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A flood of deliverbots arise as California makes unmanned testing legal

California announced that come April, it will be legal to operate robocars with no safety driver inside. There will need to be a remote operator, monitoring the vehicle at all times during testing.

That's a far cry from a short while ago when California proposed banning such cars, which is part of what encouraged Google to move to Arizona for testing. And while most people are thinking about what this means for Waymo and the other more advanced companies, it has another big consequence in delivery robots.

As I have written before, I'm involved with Starship Technologies delivery robots which run on the sidewalks rather than the roads. Our robots are very small, slow and light, which means they can't hurt you even if everything went wrong and they hit you. Road robots are big enough to hurt you, but will go faster as long as traffic is not heavy.

Since Starship announced, there have been a huge number of companies appearing to attempt delivery. Most have also been sidewalk based, but two recent entries have shown plans to go on the road:

  • Nuro, founded by my friends Jiajun Zhu and Dave Ferguson who I worked with at Google, has shown an impressive half-width robot that goes at slow-street speeds and has several delivery compartments.
  • Udelv has a tiny delivery van which currently can hold a safety driver. They plan to sell this vans.
  • Some other stealth companies are also working in this space.

On the sidewalk, many companies are trying all sorts of sizes. Companies like Marble have a fairly large and heavy robot. Robby (Palo Alto) has a robot very similar to the Starship one, particularly their 2nd generation one. Only a few are trying small and light robots, most notably Kiwi of Berkeley. Most are going for higher end vehicles, with expensive LIDARs.

The Starship and 2nd generation Robby use a 6 wheel design that can climb curbs. Most others use 4 wheel or even "2 wheel plus 2 casters" designs which will be more limited to flat surfaces.

A couple of robots are going for a two wheel design, balancing like the Segway. This two wheeled design may be able to also go over small bumps. This includes the TwinswHeel from France and the Yape from Italy.

Segway itself has a design which takes their new "Loomo" scooter (which includes autonomous features) and bolts it to a cargo box, making it no longer a 2-wheel balancing act.

And as I wrote earlier, at least two companies plan to build full produce stores on wheels that come to the customer so the customer can pick out their items. A more real one has been announced in Santa Clara.

It's impressive how many different approaches there are. That's because it's not hard for a small team to put together a basic small wheeled robot and give it some autonomous motion capability. That's what everybody in every robotics club has been doing for a decade, though mostly indoors. A series of contests called the Magellan prizes have been rewarding this for a decade, though for a long time results were highly disappointing. Robotics is reaching the level where this is easy to do.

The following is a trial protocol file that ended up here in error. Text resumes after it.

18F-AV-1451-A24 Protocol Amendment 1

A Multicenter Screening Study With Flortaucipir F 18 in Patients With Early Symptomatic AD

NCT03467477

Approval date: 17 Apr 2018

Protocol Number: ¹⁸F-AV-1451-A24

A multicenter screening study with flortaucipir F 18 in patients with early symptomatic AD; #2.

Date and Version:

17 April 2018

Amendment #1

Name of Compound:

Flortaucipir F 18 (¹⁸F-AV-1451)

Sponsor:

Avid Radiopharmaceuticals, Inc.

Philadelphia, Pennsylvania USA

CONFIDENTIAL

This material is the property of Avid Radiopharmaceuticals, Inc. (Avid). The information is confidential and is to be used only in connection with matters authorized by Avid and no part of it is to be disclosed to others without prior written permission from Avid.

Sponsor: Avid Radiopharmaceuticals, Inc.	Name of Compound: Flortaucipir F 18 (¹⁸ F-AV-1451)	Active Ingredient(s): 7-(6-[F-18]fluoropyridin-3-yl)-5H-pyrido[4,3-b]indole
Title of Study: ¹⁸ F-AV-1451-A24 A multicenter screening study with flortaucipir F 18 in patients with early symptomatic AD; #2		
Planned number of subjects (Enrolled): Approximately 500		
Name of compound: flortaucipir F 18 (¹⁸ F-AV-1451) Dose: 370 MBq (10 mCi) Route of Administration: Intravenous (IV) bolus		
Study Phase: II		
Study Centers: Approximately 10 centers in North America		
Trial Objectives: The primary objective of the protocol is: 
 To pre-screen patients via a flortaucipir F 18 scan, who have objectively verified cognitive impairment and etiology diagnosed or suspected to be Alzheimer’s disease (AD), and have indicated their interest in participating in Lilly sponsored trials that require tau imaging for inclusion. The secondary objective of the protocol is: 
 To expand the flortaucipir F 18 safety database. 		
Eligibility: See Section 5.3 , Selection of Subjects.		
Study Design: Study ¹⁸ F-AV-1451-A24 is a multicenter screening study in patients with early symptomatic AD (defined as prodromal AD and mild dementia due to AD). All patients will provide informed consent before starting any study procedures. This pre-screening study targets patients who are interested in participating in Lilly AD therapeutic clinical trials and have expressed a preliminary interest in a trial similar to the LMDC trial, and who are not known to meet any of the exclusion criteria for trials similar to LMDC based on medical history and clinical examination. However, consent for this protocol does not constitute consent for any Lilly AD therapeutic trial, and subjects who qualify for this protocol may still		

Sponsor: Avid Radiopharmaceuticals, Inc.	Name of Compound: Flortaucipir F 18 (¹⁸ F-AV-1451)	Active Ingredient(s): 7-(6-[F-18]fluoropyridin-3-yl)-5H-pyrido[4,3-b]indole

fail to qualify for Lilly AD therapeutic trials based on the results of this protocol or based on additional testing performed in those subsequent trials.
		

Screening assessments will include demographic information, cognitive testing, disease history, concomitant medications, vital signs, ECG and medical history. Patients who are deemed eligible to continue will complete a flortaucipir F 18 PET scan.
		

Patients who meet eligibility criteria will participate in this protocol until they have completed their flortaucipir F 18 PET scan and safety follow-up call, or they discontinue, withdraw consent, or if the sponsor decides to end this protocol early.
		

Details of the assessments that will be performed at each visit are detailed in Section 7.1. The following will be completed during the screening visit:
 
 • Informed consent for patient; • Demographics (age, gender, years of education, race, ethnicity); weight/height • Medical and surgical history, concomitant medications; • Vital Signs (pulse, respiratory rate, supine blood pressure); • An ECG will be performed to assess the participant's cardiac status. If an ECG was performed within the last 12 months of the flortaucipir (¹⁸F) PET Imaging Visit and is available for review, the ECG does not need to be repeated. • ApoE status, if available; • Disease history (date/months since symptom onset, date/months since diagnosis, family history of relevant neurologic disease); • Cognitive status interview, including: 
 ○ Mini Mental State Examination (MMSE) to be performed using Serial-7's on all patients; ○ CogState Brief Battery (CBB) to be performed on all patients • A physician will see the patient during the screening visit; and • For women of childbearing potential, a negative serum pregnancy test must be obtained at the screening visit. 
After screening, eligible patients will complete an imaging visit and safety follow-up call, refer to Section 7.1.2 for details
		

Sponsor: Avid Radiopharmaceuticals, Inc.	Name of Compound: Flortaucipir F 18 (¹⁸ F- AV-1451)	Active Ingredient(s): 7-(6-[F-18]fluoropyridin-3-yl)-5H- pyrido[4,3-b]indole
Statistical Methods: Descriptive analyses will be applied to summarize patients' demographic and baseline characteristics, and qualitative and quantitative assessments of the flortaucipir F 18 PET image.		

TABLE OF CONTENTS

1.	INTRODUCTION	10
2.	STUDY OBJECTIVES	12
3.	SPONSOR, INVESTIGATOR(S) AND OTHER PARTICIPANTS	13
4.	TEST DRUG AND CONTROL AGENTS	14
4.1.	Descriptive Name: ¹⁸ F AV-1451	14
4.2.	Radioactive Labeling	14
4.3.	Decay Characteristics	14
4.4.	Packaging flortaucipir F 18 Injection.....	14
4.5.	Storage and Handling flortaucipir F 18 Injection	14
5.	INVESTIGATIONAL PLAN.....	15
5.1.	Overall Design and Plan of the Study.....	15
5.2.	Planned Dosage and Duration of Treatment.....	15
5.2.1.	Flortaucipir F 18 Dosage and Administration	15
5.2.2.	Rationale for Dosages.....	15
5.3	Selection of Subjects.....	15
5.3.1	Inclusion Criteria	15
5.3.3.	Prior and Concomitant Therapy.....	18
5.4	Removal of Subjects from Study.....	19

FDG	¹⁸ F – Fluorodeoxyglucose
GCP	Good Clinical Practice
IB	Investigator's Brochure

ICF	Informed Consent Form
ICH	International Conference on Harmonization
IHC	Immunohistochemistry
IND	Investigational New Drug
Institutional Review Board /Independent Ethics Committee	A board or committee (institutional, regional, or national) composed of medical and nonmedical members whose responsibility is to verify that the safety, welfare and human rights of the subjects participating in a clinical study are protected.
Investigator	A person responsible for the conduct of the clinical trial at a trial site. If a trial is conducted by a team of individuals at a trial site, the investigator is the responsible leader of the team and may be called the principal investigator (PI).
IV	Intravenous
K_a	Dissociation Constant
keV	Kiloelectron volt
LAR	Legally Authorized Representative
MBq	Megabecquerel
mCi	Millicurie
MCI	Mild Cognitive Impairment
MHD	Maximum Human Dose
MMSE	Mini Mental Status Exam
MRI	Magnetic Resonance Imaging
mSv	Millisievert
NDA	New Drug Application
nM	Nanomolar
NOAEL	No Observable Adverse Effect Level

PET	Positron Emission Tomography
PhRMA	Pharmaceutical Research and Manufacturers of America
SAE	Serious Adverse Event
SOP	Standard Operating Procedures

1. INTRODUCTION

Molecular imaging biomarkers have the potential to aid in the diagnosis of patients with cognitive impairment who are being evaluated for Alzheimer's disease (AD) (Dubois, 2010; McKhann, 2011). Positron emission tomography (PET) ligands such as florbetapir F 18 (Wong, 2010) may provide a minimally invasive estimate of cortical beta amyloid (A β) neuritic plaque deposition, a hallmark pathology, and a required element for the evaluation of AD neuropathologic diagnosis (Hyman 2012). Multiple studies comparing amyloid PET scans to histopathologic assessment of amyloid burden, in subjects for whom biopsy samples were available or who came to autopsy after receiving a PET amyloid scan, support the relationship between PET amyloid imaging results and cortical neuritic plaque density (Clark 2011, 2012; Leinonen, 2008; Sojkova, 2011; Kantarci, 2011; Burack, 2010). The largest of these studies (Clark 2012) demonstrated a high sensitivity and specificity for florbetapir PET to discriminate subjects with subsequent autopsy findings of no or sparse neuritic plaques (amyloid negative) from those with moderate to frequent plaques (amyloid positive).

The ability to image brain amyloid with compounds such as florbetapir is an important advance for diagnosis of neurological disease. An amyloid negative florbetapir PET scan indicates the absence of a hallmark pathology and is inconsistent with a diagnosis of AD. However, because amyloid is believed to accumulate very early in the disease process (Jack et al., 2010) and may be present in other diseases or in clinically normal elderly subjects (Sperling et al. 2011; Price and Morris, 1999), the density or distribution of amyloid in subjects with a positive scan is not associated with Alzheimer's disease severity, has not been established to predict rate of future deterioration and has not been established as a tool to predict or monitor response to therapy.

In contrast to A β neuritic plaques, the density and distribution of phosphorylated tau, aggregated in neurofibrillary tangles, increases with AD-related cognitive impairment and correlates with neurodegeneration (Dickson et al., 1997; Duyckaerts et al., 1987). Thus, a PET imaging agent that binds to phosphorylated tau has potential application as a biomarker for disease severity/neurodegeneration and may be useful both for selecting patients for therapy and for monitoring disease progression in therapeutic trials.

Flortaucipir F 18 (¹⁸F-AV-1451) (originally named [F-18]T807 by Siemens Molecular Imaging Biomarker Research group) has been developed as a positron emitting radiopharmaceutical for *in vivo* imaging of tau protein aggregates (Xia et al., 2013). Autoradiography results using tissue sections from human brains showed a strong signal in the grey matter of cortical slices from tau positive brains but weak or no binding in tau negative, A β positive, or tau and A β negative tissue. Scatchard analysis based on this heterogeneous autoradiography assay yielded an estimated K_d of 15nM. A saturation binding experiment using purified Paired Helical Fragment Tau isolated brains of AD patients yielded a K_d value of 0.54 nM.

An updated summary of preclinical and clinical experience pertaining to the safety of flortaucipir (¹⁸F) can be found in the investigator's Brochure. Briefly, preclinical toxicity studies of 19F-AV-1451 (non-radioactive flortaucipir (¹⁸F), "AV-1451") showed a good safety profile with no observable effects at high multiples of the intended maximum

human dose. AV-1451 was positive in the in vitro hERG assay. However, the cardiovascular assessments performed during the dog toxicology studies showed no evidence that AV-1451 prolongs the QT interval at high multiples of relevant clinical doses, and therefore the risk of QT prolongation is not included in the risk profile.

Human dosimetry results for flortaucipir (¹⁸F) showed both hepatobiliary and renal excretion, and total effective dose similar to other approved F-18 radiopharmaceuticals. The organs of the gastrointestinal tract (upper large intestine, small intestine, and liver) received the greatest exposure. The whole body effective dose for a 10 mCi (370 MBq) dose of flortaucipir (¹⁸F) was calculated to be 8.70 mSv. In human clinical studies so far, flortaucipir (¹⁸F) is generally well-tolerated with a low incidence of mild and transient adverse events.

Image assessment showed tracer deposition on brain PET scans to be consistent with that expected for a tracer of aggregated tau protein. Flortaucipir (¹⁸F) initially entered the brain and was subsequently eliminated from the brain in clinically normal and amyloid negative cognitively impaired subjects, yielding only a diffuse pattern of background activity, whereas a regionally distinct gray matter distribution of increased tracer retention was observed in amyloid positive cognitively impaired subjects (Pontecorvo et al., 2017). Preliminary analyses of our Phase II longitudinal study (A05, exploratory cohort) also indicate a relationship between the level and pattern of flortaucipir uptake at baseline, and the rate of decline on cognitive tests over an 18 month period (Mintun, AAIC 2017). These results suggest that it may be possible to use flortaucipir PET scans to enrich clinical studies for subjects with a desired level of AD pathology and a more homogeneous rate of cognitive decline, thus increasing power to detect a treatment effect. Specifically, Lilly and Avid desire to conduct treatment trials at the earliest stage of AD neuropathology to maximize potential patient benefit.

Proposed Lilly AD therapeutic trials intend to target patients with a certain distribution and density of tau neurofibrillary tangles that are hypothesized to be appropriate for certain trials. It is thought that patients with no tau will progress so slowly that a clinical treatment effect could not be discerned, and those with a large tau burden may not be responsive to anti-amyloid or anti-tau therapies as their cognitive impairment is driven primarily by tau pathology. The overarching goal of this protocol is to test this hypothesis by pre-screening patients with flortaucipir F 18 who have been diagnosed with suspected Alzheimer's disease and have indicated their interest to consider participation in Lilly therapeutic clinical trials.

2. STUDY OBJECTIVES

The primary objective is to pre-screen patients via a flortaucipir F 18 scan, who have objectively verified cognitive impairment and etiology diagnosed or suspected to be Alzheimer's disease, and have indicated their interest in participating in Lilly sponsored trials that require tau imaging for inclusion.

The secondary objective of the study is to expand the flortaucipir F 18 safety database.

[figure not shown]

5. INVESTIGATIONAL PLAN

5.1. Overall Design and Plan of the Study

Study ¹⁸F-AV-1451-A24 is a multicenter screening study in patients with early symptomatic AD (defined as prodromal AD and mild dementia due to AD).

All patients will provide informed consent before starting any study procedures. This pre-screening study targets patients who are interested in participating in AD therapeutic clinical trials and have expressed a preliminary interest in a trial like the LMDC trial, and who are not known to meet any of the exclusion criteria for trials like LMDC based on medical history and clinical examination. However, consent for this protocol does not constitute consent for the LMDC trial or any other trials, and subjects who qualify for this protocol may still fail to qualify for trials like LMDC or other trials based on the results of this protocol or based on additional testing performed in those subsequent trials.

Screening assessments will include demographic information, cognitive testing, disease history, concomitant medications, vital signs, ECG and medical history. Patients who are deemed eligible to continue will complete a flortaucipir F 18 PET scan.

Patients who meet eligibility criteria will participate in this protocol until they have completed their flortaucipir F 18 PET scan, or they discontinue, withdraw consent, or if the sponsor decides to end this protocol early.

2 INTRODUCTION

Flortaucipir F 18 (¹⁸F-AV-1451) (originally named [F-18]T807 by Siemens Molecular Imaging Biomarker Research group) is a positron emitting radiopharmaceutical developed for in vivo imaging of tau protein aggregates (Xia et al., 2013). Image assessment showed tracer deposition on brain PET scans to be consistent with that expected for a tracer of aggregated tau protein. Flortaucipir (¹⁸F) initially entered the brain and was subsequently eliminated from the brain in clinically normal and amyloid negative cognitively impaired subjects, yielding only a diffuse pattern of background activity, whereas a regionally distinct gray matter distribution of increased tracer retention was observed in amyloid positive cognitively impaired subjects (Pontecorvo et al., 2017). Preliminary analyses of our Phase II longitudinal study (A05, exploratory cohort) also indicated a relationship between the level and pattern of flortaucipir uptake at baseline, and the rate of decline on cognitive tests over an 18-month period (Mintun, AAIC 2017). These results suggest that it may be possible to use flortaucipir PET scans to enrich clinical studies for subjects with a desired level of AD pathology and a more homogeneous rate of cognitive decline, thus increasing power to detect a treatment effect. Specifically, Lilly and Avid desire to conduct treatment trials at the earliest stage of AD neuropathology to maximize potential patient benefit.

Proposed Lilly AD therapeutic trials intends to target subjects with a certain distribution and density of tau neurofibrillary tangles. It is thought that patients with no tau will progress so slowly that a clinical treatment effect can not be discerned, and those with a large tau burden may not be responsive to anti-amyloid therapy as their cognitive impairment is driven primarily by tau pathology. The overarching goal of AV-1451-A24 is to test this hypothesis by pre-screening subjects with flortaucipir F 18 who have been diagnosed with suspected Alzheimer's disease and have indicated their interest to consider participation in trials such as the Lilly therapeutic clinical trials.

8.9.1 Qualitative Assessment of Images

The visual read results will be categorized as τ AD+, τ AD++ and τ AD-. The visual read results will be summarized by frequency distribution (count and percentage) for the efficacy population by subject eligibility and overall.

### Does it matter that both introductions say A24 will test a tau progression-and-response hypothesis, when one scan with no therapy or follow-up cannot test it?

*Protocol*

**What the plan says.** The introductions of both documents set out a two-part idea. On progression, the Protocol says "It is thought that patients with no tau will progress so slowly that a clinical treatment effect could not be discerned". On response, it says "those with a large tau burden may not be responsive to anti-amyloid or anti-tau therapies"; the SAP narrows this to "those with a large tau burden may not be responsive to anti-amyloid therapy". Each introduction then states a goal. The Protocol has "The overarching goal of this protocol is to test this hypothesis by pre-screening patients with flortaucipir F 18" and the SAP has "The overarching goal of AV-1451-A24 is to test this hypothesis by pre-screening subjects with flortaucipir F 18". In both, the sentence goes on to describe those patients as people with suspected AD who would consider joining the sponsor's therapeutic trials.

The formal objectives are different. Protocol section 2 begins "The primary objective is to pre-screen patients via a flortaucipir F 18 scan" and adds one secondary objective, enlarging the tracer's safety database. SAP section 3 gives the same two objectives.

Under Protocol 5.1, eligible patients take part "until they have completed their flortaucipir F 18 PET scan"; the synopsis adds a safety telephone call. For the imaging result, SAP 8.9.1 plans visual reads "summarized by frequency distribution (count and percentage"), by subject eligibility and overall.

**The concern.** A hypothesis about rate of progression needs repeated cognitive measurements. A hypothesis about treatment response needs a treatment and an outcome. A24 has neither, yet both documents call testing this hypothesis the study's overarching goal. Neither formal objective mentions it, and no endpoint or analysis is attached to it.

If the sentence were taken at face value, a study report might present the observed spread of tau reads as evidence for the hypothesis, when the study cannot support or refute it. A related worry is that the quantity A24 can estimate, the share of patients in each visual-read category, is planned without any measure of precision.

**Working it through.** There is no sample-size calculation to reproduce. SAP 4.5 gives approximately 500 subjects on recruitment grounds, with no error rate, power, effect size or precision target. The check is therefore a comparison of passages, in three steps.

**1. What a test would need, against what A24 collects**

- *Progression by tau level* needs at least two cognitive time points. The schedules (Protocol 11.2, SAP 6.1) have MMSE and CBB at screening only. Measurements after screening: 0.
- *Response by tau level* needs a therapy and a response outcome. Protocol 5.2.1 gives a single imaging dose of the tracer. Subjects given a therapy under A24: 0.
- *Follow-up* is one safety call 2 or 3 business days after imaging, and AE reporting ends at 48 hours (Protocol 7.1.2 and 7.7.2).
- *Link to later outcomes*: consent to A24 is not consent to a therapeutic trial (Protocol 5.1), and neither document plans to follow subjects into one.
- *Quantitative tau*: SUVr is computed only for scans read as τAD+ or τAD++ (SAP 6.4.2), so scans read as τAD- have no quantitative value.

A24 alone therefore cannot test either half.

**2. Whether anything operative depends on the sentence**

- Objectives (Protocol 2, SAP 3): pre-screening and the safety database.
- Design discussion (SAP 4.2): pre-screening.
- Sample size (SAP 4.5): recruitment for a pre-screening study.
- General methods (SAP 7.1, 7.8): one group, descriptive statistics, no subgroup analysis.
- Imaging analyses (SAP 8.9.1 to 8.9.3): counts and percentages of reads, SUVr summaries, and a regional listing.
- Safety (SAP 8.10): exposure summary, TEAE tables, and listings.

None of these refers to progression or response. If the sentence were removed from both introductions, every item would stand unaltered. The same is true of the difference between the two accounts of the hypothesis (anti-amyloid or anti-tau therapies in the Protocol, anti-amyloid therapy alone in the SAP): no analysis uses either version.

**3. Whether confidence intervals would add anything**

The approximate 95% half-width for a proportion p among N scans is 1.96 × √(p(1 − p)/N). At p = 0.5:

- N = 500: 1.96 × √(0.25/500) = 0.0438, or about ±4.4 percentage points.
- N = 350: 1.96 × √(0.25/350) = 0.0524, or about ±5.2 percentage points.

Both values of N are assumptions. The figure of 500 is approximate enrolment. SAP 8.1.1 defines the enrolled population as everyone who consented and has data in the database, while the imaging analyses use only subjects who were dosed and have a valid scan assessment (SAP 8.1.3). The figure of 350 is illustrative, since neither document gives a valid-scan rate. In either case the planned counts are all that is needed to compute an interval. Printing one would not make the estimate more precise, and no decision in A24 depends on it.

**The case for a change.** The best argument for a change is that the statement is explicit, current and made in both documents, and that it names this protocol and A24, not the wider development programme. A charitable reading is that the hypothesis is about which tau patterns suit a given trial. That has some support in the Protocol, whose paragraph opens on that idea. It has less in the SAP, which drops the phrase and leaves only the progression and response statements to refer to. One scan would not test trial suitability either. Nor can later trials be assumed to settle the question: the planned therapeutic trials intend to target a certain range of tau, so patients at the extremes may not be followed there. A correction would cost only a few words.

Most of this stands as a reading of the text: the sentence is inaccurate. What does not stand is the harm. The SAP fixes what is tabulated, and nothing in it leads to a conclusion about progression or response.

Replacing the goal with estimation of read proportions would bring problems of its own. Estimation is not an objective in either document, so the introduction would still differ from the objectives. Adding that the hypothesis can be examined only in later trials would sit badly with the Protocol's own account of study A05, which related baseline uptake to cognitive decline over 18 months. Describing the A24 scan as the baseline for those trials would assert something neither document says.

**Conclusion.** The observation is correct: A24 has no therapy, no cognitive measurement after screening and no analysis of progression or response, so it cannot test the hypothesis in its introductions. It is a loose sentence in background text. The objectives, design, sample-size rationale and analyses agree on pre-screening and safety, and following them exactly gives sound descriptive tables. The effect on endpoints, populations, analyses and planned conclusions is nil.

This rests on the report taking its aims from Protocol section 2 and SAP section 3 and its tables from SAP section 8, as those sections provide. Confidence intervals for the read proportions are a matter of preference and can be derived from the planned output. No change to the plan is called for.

There is, unfortunately a lot more to do to make autonomous out in the real world reliable and safe, and teams are busily working on it.

At the same time, cities are reacting in different ways. Many places have overtly legalized the robots on their sidewalks, but San Francisco decided to ban them. You should of course be wary of what I say about a competitor, but I fear that Marble, which was the first company to test in San Francisco, has a larger and heavier robot that is more likely to cause concern.

Having the ability to test without a safety driver makes robots the size of the Nuro possible. It is not designed to have a human inside it, so it can only be tested this way. So far they have had to do all testing of the real robot off-road. (They test the main system on-road by putting the sensor package on regular cars.)

In the future, we'll see competition between street robots, sidewalk robots and of course, flying drones. Drones will have lower cargo capacity but good speed. They also have more trouble landing. They will probably focus on the market for light, urgent deliveries. The public may not tolerate a sky full of drones overhead for all deliveries.

Sidewalk robots will be most useful in the shorter distances. They are the most energy efficient and lowest cost, especially when doing a solo delivery for one customer. One of the great advantages of robotic delivery is the idea that the robot comes on your schedule, not that of a driver. That's much harder to do if you want to load a robot with packages for several customers at the same time. Since the robots can't yet leave packages at the destination (or even get to the door in most cases) the customer must be home and come out to the robot.

The on-road robots will also have trouble in dense areas which don't have driveways or parking spaces in which to stop.

In some cases, road-based vehicles and sidewalk robots (or even walking ones) could combine. For example, a van or truck full of robots could stop in an area, release them, and then another truck coming by later could pick up the empty robots for return. That truck might have a human driver and still be somewhat efficient. This was a concept behind a pilot project Starship and Mercedes did for "vans & robots."

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